In this ethnically and racially diverse cohort of difficult-to-treat HCV-infected patients, we found that participants with the C/C genotype had a significantly steeper second-phase decline corresponding to infected cell death rate. Participants with C/C genotype also had a more rapid first-phase decline compared with those with T/T genotype. Although not statistically significant, there was a trend toward European ancestry and an association with the efficacy of suppressing the production of new virions, even after accounting for the IL28 genotype.
Infected hepatocytes can decay from a variety of causes, including natural cell death, immune-mediated decay, and noncytolytic cure. Without histological data during therapy, it is difficult to ascertain the etiology of the infected hepatocyte decay. However, we believe that an immune-mediate mechanism is responsible, based on several studies. Preliminary evidence suggests that the rs12979860 polymorphism is very close to the IL28B gene [9
], perhaps in the promoter or enhancer region of the gene. The polymorphism is also associated with natural clearance, suggesting that innate immunity is engaged [10
]. The IL28B gene produces interferon lambda, a recently discovered type III interferon, which is expressed after viral infection of the liver and signals through a similar janus kinase–signal transducer and activator of transcription (JAK-STAT) pathway as interferon-α [15
]. The JAK-STAT pathway activates interferon-sensitizing genes (ISG) such as 2’,5’-oligoadenylate synthetase (OAS) and mitogen-activated protein (MAP) kinases, which are known to cause apoptosis, growth inhibition, and viral replication [18
Interestingly, Marcello et al found that HCV subgenomic RNA replication in vitro treated with IFN-λ showed a steady increase in ISGs, whereas those HCV-infected cell cultures treated with IFN-α showed a rapid peak and then decline in ISGs [19
]. Furthermore, IFN-λ can act as an “antiviral boost” to IFN-α, by enhancing the antiviral effect [20
]. In light of the current findings and these in vitro results, we hypothesize that patients of European ancestry are inherently more sensitive to IFN-α, as reflected in the trend toward improved efficacy in suppressing virus production (ϵ), but that participants of non-European ancestry are able to still achieve viral clearance through activation of the backup IFN-λ pathway.
The results are similar to previous studies that have found that δ (second phase) was the best predictor of antiviral response and that δ is lower in African-Americans [21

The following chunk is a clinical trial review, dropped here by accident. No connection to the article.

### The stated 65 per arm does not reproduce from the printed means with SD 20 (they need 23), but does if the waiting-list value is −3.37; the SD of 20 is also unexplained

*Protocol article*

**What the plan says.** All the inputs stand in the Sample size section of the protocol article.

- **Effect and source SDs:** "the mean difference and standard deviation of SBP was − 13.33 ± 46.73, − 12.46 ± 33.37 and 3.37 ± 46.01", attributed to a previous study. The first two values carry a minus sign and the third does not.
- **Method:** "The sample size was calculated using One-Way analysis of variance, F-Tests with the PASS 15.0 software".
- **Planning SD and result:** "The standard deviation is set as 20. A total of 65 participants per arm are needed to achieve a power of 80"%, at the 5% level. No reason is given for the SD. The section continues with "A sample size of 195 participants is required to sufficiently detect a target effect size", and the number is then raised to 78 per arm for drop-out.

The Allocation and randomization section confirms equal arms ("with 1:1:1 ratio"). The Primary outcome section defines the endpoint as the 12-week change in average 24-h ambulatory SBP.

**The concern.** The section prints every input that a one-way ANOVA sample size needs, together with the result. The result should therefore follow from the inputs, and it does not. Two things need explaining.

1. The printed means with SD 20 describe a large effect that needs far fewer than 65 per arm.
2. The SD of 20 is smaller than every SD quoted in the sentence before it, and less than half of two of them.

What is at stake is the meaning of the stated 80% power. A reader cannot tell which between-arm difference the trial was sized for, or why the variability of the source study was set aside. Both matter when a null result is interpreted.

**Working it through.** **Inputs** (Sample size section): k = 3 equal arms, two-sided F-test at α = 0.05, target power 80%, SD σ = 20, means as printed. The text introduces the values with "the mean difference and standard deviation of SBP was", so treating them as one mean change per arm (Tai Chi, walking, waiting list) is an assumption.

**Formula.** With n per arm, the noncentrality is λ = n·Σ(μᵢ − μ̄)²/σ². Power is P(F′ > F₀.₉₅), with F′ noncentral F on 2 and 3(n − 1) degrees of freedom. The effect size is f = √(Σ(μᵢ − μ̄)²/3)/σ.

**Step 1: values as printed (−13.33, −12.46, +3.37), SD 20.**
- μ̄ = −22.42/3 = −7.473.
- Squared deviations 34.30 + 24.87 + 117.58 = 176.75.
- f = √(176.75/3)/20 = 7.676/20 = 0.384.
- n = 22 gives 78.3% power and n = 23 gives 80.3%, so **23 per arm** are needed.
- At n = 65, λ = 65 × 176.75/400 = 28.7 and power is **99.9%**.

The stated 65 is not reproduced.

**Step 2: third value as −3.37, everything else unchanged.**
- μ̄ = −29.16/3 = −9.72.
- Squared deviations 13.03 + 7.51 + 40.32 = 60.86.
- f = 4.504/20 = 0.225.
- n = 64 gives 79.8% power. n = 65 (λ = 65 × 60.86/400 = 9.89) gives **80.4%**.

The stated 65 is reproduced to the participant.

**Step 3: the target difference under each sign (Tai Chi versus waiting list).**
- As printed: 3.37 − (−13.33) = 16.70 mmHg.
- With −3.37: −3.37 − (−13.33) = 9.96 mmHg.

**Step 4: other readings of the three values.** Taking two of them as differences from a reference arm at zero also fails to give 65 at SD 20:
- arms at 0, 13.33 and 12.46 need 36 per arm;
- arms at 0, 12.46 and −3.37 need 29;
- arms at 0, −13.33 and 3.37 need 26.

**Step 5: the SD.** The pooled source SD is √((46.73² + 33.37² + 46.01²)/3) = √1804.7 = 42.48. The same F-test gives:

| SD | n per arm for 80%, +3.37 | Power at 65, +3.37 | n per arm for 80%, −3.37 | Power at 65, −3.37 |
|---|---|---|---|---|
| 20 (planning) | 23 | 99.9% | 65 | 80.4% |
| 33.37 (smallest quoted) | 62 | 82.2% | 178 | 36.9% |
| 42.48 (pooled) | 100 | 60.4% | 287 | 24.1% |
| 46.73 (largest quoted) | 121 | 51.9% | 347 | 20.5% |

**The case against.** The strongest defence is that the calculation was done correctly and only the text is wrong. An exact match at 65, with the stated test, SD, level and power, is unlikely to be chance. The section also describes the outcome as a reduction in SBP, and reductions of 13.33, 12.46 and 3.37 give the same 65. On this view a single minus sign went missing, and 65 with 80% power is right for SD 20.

]. Layden-Almer compared the viral kinetics in African-Americans and found that they had a lower ϵ and δ, compared with those of white participants [21
]. Our data suggest that the rs12979860 polymorphism explains this difference in δ. However, there may be other racial factors that are associated with a difference in ϵ. Of note, the T allele occurs more frequently in African-Americans, but the frequency explains only 50% of the variability in response, when compared with those participants with European ancestry [9
]. Thompson et al similarly found that patients with European ancestry were more likely than African-Americans to have more rapid kinetics, even in the absence of the C/C genotype [11
]. A recent study identified 4 other gene regions associated with natural clearance (TNFSF18, TANK, HAVCR1, and IL18BP); these regions may show differential expression in various races undergoing therapy [24
]. In a study of Europeans taking peginterferon or standard interferon, the second-phase decay rate was most predictive of SVR [23
]. Finally, in a multinational study of high dose induction with interferon, the infected cell decay rate was again the strongest predictor of viral cure [22
There are several unique strengths to this study. First, our cohort was heterogenous racially and ethnically, and included 3 HIV-positive patients, which makes the results more generalizable, especially to the American population. Second, we did not exclude any data in our modeling. Finally, the statistical approach to parameter estimation was rigorous, and it allows for evaluation of a diverse population of study participants. Many researchers evaluating viral dynamics in a population of patients fit the data to patients one at a time and conduct statistical analysis on the estimated dynamics parameters (this method is often referred to as the 2-stage approach). In this work, data from the aggregate population was used with nonlinear regression analysis to simultaneously estimate and compare parameters by subgroups of interest (eg, IL28 genotype). The use of regression methods with the aggregate data increases power to detect differences in model parameters and allows for adjusted analysis in our diverse population. Thus, we were able to estimate the effect of the IL28 genotype adjusted for patient ancestry. Our analysis demonstrates that genotype and ancestry must be considered simultaneously, something that is possible only when aggregate data and regression methods are used. A weakness of the study was the assumption that there is constant effectiveness of antiviral therapy. Some authors have questioned the validity of this assumption [25
In summary, the presence of the C/C genotype at IL28B rs12979860 exerts its antiviral effect by increasing the infected hepatocyte death rate. This suggests that an immune-mediated mechanism is responsible. Functional studies of the polymorphism will more clearly elucidate the mechanism of antiviral response.